HIV Has No Effect on Early Symptomatic Neurosyphilis and Ocular Syphilis Outcomes, Study Says


Research shows early symptomatic neurosyphilis and ocular syphilis is increasing, especially the latter.

Patients with HIV who also have early symptomatic neurosyphilis (NS) or ocular syphilis (OS) are more likely to be younger, be men who have sex with men, or have a history of syphilis compared with patients without HIV who have NS/OS, according to a study published in Infectious Diseases Now.

The study results also suggested NS and OS outcomes are not affected by HIV infection.

Researchers analyzed consecutive cases of early symptomatic NS and OS diagnosed between January 1, 2000, and December 31, 2016 to assess the characteristics of symptomatic NS/OS based on HIV status. The data included all cases from 2 infectious diseases departments at 2 French academic hospitals.

A total of 96 patients (93% men, 49% with HIV) were included, with 47 being diagnosed with HIV. Fifteen (16%) had NS, 67 (69%) had OS, and 14 (14%) had both. Patients with HIV were found to be younger (P = .006), more likely to be men having sex with men (P = .00048) or to have a history of syphilis (P = .01).

Among all 81 patients with OS, 43 (57%) had posterior uveitis. Bilateral involvement was more common in patients with HIV than those without (62% vs 38%, P = .045).

Among all 29 patients with NS, 21 (72%) had cranial nerve involvement with most (76%) of those cases involving the 8th cranial nerve. Additionally, 7 (24%) had meningitis and 11 (38%) had paresthesia.

The mean time for HIV diagnosis was 6.6 ± 7.2 years.

The following were found among the 47 patients with HIV:

  • 24 (51%) had a CD4 (T-cell) rate of < 350/mm3
  • 16 (34%) were under antiretroviral therapy
  • 18 (38.3%) had an undetectable viral load (definition depending on years between 20 and 200cp/ml) at initial diagnosis
  • A history of syphilis was more common in patients with HIV than patients without (17% vs 2%, P = .01)
  • The T-test in the cerebrospinal fluid (CSF) was significantly more often positive in patients with HIV than patients without (88% vs 76%, P = .04), however no other CSF difference was seen between the 2 groups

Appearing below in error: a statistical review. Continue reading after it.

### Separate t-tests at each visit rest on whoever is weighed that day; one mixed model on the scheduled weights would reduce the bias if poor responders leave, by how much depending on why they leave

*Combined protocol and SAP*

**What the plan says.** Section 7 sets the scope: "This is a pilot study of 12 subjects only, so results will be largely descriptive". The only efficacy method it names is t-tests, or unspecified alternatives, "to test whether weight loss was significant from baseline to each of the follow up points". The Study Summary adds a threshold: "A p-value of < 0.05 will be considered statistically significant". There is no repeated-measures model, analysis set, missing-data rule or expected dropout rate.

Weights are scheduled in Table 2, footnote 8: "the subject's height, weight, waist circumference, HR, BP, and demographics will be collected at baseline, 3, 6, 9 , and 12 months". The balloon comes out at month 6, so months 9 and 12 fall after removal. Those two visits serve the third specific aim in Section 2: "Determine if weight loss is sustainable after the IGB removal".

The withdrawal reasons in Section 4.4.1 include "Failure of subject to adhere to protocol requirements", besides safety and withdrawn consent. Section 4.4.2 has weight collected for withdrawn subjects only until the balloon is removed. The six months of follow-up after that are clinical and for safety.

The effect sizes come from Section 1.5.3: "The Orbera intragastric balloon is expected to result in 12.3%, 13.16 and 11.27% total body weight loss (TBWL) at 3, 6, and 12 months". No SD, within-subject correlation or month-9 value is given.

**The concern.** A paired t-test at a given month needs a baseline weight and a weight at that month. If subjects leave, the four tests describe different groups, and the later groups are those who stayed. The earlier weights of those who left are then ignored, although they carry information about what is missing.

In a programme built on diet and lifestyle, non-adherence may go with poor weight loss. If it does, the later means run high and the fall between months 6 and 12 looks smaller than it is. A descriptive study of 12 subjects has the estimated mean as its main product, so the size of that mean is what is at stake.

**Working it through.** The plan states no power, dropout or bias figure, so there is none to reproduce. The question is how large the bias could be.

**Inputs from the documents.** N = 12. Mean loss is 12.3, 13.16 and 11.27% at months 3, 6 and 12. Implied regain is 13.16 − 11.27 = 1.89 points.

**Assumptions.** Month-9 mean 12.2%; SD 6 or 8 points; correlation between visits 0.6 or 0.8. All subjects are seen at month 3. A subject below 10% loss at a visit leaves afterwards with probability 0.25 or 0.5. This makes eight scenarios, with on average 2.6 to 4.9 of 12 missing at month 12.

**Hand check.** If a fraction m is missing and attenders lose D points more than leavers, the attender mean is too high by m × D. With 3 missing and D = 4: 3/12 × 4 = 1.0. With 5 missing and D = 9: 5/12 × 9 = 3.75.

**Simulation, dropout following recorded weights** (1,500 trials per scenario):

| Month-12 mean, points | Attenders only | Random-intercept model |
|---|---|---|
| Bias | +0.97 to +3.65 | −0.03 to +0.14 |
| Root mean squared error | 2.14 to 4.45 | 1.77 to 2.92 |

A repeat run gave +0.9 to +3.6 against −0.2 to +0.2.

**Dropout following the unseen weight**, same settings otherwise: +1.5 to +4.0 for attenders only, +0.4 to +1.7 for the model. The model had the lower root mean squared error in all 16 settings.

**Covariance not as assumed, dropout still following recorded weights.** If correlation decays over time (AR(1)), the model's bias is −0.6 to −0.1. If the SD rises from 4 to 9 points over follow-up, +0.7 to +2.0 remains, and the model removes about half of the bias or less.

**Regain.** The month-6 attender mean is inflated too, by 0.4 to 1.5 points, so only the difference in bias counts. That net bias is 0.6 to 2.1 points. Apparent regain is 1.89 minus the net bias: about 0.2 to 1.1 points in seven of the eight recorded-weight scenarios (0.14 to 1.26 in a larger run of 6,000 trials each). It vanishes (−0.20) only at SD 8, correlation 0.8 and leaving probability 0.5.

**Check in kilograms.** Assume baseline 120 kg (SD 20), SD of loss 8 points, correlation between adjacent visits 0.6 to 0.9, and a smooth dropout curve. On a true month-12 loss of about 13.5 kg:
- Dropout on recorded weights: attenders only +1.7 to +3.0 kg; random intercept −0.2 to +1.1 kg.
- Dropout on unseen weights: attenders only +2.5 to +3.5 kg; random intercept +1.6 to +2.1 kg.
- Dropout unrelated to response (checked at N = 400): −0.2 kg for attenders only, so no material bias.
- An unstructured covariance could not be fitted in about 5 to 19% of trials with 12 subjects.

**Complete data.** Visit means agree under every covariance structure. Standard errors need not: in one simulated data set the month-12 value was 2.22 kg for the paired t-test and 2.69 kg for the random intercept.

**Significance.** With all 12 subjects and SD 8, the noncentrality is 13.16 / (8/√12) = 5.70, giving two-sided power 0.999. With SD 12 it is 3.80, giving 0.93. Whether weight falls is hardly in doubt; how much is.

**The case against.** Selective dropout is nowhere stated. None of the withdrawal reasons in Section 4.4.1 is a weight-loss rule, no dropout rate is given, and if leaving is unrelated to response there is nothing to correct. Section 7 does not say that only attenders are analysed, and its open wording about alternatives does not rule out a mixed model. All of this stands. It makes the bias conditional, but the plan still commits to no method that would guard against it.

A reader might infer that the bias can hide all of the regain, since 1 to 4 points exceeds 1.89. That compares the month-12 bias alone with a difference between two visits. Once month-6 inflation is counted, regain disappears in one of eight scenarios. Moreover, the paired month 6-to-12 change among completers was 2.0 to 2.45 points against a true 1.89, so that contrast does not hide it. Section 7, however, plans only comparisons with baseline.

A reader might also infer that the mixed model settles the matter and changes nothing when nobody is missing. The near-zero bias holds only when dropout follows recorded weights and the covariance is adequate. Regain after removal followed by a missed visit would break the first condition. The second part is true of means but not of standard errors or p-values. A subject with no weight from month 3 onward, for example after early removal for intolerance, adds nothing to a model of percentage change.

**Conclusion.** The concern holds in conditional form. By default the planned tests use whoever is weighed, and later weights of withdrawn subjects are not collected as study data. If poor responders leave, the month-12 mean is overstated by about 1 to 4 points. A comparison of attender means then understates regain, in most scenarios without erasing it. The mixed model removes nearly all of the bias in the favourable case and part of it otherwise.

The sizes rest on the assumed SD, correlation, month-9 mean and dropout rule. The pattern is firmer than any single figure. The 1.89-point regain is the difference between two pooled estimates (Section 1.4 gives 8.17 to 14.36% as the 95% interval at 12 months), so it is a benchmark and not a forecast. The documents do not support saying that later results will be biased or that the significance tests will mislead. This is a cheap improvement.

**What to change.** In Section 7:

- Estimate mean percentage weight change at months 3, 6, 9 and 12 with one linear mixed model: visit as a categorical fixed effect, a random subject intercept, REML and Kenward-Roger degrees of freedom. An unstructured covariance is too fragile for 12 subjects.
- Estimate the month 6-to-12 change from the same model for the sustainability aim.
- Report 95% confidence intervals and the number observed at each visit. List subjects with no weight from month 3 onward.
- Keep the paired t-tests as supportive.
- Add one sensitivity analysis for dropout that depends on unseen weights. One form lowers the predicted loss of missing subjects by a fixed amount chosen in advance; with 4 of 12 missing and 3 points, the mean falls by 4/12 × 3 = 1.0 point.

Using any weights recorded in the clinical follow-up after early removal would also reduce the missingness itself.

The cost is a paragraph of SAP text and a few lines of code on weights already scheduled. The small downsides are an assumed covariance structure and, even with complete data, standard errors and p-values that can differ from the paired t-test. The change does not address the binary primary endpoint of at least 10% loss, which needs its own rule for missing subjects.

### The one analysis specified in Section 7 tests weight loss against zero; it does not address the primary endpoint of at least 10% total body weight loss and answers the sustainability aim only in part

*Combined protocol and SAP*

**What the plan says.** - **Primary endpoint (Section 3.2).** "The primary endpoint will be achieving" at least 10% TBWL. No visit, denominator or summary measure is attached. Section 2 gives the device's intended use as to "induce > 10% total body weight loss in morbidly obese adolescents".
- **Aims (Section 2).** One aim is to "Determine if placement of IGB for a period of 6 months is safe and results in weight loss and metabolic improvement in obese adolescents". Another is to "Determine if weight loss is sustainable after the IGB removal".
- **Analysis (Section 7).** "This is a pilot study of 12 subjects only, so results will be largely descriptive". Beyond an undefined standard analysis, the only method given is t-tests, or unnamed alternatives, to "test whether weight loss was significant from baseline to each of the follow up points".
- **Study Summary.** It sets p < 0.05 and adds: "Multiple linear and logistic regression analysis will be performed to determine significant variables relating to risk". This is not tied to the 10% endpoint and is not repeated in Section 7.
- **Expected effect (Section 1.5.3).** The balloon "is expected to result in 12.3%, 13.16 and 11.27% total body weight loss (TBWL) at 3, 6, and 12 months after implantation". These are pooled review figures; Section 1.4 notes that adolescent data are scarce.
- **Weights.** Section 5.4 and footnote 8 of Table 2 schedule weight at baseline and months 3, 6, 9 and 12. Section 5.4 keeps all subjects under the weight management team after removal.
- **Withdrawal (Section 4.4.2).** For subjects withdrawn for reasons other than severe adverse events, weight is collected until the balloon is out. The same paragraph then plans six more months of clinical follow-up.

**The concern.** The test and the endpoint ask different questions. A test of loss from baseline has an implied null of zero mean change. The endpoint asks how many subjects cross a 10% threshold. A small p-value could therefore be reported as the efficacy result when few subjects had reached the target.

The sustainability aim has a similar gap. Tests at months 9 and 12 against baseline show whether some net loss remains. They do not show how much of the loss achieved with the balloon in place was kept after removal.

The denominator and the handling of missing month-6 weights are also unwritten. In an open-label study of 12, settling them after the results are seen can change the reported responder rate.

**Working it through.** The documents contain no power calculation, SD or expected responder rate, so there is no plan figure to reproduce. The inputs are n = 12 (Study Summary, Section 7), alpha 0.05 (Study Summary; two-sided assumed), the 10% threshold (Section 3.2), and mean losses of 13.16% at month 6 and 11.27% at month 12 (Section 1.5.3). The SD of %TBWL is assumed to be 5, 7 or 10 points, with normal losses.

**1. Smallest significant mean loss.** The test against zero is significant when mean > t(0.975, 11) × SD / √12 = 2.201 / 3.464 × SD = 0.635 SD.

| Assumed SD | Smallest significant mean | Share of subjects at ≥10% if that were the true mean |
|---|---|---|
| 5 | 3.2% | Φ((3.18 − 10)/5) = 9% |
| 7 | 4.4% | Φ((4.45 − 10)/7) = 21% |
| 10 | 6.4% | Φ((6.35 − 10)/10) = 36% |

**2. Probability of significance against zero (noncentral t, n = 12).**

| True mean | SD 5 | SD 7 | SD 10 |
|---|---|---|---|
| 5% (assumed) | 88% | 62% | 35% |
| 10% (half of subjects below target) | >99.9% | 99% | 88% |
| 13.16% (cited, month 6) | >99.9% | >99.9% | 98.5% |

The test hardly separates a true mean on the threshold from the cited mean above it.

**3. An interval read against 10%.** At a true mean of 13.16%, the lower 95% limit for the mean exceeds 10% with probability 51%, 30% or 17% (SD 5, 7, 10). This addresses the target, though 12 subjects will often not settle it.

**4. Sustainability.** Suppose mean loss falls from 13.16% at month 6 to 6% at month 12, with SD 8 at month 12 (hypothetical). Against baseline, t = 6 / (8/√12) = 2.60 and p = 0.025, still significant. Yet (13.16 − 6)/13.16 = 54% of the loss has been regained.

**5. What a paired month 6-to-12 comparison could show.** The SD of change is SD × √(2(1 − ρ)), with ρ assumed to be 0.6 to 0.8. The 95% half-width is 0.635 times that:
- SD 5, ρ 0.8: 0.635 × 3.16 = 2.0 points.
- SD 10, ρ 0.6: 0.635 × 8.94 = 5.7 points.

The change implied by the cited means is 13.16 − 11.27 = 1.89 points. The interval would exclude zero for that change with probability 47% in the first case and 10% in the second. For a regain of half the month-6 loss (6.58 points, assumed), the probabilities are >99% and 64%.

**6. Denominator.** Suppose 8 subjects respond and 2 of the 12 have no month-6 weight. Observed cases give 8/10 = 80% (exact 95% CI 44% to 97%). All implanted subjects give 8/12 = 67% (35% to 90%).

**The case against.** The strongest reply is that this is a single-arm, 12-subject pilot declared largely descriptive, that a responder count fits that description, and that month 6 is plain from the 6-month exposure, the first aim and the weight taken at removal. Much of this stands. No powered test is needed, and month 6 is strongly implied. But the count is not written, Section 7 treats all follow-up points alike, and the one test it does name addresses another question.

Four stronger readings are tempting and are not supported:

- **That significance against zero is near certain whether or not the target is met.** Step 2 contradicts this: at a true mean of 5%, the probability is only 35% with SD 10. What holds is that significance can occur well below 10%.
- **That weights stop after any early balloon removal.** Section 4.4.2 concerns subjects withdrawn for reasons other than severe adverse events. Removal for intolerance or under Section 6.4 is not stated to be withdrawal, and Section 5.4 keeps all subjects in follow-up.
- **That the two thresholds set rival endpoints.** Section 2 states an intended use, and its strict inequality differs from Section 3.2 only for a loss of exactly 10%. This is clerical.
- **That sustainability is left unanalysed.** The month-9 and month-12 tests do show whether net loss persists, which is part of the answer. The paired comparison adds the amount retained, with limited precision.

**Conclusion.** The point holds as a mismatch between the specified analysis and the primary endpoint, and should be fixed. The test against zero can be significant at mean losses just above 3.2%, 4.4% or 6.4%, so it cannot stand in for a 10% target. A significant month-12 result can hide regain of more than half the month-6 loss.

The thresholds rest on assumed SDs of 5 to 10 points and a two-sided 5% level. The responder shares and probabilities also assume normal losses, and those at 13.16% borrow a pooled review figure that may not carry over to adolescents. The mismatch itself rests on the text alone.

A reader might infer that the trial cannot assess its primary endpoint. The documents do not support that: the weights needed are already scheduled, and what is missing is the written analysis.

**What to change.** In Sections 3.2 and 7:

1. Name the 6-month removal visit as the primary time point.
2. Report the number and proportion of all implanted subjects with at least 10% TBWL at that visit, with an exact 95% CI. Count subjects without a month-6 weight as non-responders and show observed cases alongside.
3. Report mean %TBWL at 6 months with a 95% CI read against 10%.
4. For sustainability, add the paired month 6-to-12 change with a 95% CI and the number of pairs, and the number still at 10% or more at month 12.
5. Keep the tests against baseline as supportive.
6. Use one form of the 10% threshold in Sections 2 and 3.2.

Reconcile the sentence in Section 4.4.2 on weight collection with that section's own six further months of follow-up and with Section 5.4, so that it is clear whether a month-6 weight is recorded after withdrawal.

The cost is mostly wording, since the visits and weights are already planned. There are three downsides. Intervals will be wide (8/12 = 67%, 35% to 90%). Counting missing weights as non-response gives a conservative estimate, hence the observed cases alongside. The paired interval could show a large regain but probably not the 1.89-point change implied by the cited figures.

• Patients with HIV were more likely to have involvement of both eyes compared with patients without (62% vs 38%, P = .045).
  • No difference was seen in the antibiotic management and outcome up to 1 year of follow-up between patients with and without HIV

Additionally, visual acuity consistently improved after antibiotic treatment, but neurologic or ocular impairment was still noted in 54 (34%) of the 96 total patients 6 months after treatment and 40 (18%) patients 12 months after treatment. Nontreponemal serologic reversion was seen in 50 (88%) patients 6 months after treatment.

While the study is limited in that 58% of patients did not follow up at 1 year, the rate is similar in other retrospective studies where it varies from 34% to 64%.

Finally, the authors said early symptomatic NS/OS is increasing, especially OS, and paresthesias and cranial nerve involvement in a patient at risk of syphilis should raise the diagnosis of NS.

“The high rate of sequelae emphasizes the importance of prevention and screening, and calls for the evaluation of an enhanced treatment either by associating corticosteroids or by using higher doses or more prolonged courses of treatment,” the authors concluded.


Rasoldiera V, Gueudryb J, Chapuzet C, et al. Early symptomatic neurosyphilis and ocular syphilis: A comparative study between HIV-positive and HIV-negative patients. Infectious Diseases Now. Published online October 22, 2021. doi:10.1016/j.medmal.2020.10.016

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